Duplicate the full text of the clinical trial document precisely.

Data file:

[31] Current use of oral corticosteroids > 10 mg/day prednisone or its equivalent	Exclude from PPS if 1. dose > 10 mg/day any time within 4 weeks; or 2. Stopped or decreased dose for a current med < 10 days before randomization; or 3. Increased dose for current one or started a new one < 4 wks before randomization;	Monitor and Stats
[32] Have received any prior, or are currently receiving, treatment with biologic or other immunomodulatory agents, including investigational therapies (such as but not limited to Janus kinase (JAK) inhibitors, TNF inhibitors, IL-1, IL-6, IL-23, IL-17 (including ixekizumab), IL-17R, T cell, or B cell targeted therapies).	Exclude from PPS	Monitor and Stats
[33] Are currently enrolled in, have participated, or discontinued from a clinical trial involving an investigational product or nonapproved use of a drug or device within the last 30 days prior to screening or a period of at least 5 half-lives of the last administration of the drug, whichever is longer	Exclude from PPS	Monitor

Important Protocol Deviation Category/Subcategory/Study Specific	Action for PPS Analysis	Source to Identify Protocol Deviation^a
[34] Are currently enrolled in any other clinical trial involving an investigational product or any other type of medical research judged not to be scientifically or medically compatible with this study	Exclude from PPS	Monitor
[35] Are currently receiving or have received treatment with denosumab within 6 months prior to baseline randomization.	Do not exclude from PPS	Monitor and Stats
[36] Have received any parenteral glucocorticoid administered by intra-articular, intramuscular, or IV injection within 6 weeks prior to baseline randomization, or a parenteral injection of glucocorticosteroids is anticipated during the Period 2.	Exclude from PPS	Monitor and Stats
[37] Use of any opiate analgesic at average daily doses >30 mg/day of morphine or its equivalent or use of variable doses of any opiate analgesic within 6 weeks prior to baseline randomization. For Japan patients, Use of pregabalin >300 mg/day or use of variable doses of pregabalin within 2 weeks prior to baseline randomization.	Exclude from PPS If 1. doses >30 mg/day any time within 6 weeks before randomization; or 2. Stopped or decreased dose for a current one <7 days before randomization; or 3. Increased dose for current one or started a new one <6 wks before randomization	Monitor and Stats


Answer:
[31] Current use of oral corticosteroids > 10 mg/day prednisone or its equivalent	Exclude from PPS if 1. dose > 10 mg/day any time within 4 weeks; or 2. Stopped or decreased dose for a current med < 10 days before randomization; or 3. Increased dose for current one or started a new one < 4 wks before randomization;	Monitor and Stats
[32] Have received any prior, or are currently receiving, treatment with biologic or other immunomodulatory agents, including investigational therapies (such as but not limited to Janus kinase (JAK) inhibitors, TNF inhibitors, IL-1, IL-6, IL-23, IL-17 (including ixekizumab), IL-17R, T cell, or B cell targeted therapies).	Exclude from PPS	Monitor and Stats
[33] Are currently enrolled in, have participated, or discontinued from a clinical trial involving an investigational product or nonapproved use of a drug or device within the last 30 days prior to screening or a period of at least 5 half-lives of the last administration of the drug, whichever is longer	Exclude from PPS	Monitor

Important Protocol Deviation Category/Subcategory/Study Specific	Action for PPS Analysis	Source to Identify Protocol Deviation^a
[34] Are currently enrolled in any other clinical trial involving an investigational product or any other type of medical research judged not to be scientifically or medically compatible with this study	Exclude from PPS	Monitor
[35] Are currently receiving or have received treatment with denosumab within 6 months prior to baseline randomization.	Do not exclude from PPS	Monitor and Stats
[36] Have received any parenteral glucocorticoid administered by intra-articular, intramuscular, or IV injection within 6 weeks prior to baseline randomization, or a parenteral injection of glucocorticosteroids is anticipated during the Period 2.	Exclude from PPS	Monitor and Stats
[37] Use of any opiate analgesic at average daily doses >30 mg/day of morphine or its equivalent or use of variable doses of any opiate analgesic within 6 weeks prior to baseline randomization. For Japan patients, Use of pregabalin >300 mg/day or use of variable doses of pregabalin within 2 weeks prior to baseline randomization.	Exclude from PPS If 1. doses >30 mg/day any time within 6 weeks before randomization; or 2. Stopped or decreased dose for a current one <7 days before randomization; or 3. Increased dose for current one or started a new one <6 wks before randomization	Monitor and Stats